Accessibility in Historic Trades Training Curricula


Camp NAWIC participants practicing window glazing.

Given the national shortage of trades workers and the retiring-out of a significant portion of the trades workforce, it is imperative that there is a spectrum of pathways for various types of learners to engage with and enter the trades. Traditionally, the trades were taught through the rote development of fundamental skills that progressively lead to the mastery of material and method. The quality of the work was the direct manifestation of experience, not a proscribed ethos. Though this system was not perfect it was able to fulfill industries need for competent trades workers for millennia. As this method of vocational training has waned in many vocations, more structured pathways within educational institutions have been developed to fill the void. Historically, preservation-trades programs have been developed using materials derived from post-secondary education programs. This tends to impart structural bias towards the academic elements of preservation and risks alienating potential instructors and students that have not thrived in conventional academic environments.

The Campaign for Historic Trades Curriculum Developer, Benjamin Curran teaching a Cemetery Preservation Workshop in Princess Anne, MD.

To increase the appeal and accessibility of the preservation trades, greater attention needs to be paid to the crafting of quality educational materials that focus on equity and accessibility. The expectations placed on all students based on the conventional frameworks of teaching “reading, writing, and arithmetic” can become a substantial barrier to true accessibility. Inattention to the need for multiple pathways of engagement for a diverse spectrum of learners can increase the challenges of recruitment and retention, as well as exacerbate the gentrification of the preservation trades. To address these fundamental challenges, our design process will focus on building content intended to reduce structural barriers within curricula and focus on the needs of those learners that may otherwise struggle the most. To achieve these goals, we will be incorporating the principles of Universal Design for Learning.

Since 1984, the Center for Advanced Special Technologies (CAST) has been developing the field of Universal Design for Learning (UDL) through research, development, teacher training, and outreach. At its core, UDL focuses on educating teachers how to better engage the diversity of learners through increased attention to engagement, representation, and expression. Broader engagement is sought through the kindling of excitement and curiosity for the content within the learner. Given the breadth of ways learners perceive and comprehend information, multiple means of the representation of information are employed to optimize engagement. Because learners are not all going to express themselves in the same ways, they are provided with various options for conveying understanding of content. We will utilize UDL, as a framework for developing and incorporating best practices for increasing the successful engagement of the broadest spectrum of learners into our curricula.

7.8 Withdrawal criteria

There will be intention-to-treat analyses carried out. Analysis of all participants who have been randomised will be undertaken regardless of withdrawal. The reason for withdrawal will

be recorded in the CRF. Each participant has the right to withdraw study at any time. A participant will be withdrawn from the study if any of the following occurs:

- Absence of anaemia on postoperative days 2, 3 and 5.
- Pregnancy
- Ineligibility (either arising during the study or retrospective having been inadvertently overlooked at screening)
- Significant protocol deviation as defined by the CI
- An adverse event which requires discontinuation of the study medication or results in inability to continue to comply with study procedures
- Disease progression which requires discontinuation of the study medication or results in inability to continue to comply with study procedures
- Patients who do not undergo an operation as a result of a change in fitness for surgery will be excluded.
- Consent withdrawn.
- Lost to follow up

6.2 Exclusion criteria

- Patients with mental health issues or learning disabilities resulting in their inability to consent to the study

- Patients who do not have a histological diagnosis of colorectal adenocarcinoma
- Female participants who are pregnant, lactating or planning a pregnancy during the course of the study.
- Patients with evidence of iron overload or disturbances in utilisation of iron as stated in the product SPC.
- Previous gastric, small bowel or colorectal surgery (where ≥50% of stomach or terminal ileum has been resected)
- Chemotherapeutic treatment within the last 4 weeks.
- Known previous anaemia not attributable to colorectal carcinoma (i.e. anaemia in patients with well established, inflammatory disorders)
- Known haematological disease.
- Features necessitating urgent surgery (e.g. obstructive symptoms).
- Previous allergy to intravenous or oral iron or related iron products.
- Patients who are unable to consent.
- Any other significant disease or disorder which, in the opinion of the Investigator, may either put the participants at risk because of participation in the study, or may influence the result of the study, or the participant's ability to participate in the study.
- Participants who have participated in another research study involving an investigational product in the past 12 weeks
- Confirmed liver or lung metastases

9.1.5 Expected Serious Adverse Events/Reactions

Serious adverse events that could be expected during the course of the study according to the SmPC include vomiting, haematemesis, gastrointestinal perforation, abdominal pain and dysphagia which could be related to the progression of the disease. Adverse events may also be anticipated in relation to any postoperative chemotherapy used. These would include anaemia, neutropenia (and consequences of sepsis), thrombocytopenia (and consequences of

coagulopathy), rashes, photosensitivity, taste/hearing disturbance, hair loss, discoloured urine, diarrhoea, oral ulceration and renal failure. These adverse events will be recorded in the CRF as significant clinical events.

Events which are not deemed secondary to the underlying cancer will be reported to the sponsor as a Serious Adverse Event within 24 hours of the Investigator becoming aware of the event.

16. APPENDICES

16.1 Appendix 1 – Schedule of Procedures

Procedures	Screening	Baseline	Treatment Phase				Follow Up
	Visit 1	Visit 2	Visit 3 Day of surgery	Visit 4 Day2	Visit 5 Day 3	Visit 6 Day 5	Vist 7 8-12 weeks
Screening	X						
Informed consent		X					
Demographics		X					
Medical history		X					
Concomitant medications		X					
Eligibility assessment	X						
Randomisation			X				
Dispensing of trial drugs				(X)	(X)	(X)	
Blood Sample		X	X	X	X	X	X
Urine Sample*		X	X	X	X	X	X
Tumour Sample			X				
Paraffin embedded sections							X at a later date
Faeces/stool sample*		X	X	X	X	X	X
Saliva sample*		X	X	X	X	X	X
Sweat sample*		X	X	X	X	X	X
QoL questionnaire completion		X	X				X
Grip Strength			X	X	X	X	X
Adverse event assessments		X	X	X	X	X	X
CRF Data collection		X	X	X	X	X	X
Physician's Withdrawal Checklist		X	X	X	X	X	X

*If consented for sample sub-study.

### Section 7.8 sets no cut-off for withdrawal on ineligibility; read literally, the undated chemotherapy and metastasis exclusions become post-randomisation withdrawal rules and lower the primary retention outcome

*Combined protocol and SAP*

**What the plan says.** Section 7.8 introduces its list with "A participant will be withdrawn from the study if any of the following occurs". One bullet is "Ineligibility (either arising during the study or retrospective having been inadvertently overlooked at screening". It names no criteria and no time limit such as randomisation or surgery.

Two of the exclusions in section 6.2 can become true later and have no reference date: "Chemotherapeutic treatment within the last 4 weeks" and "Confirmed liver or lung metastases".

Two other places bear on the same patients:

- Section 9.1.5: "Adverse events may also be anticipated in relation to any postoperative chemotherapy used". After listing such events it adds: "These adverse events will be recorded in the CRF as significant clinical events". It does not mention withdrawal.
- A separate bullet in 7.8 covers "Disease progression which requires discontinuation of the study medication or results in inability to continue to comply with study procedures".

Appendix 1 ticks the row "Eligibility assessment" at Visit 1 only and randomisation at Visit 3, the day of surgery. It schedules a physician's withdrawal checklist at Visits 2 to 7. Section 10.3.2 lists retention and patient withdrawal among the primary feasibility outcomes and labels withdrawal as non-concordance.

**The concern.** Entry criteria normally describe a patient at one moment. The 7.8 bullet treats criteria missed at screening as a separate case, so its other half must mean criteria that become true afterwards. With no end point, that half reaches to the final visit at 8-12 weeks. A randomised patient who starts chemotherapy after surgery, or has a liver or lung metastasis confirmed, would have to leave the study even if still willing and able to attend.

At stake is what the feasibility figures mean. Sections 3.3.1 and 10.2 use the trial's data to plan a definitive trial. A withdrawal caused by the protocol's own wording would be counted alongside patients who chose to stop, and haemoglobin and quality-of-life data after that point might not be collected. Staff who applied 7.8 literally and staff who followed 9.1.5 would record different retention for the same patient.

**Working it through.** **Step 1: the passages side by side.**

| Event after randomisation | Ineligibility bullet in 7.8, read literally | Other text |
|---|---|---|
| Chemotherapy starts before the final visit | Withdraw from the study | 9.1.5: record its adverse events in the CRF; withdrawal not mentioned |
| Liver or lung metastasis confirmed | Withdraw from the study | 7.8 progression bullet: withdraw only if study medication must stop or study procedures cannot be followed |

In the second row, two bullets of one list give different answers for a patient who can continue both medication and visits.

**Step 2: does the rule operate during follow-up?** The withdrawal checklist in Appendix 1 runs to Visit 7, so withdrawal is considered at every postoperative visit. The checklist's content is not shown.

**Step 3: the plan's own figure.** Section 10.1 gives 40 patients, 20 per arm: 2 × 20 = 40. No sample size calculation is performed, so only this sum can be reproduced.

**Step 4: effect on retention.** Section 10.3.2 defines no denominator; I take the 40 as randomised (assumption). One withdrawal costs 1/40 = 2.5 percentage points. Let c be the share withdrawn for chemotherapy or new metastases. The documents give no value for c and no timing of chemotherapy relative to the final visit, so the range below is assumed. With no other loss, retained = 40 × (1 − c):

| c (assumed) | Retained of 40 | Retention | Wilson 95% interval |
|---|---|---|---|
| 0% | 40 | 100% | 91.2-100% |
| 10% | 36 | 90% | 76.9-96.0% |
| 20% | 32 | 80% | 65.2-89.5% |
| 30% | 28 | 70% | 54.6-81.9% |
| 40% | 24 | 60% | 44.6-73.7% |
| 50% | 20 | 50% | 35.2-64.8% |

Conservation work on the Sir John Dill Memorial Grave at Arlington National Cemetery, Arlington, Virginia, Oct. 19, 2021. (U.S. Army photo by Elizabeth Fraser / Arlington National Cemetery / unreleased)

The Campaign endeavors to promote the merits of the traditional trades across all levels of education. Recognizing that an interest in the trades needs to be inspired by exposure at an earlier age, The Campaign is developing education resources that focused on introducing students of all ages to the materials, methods, and techniques associated with the traditional trades, i.e., carpentry, masonry, etc. Because vocational training has all but been eliminated from lower education i.e., kindergarten through eighth grade, we will create quality resources for teachers that will focus on the fundamental concepts of the manipulation, modification, and assembly of materials.  

Educators, instructors, or program initiators alike will have access to the openly licensed documents, pictures, illustrations, drawings, and books used in the creation of our content. This material can act as a curricular foundation upon which those looking to start programs can build. The Open Educational Resources (OER) framework is yet another tool that The Campaign will employ as it endeavors to improve access of training for the traditional tradespeople needed to support the ever-growing construction industry. Though it is our intent to make our materials freely available, we also want to ensure that they are used in a way that furthers our belief in equity and accessibility. To that end, The Campaign’s curricular and instructional materials will be licensed through the Creative Commons as CC BY NC SA.

Content for this blog was researched and written by Benjamin Curran, Curriculum Developer for The Campaign for Historic Trades.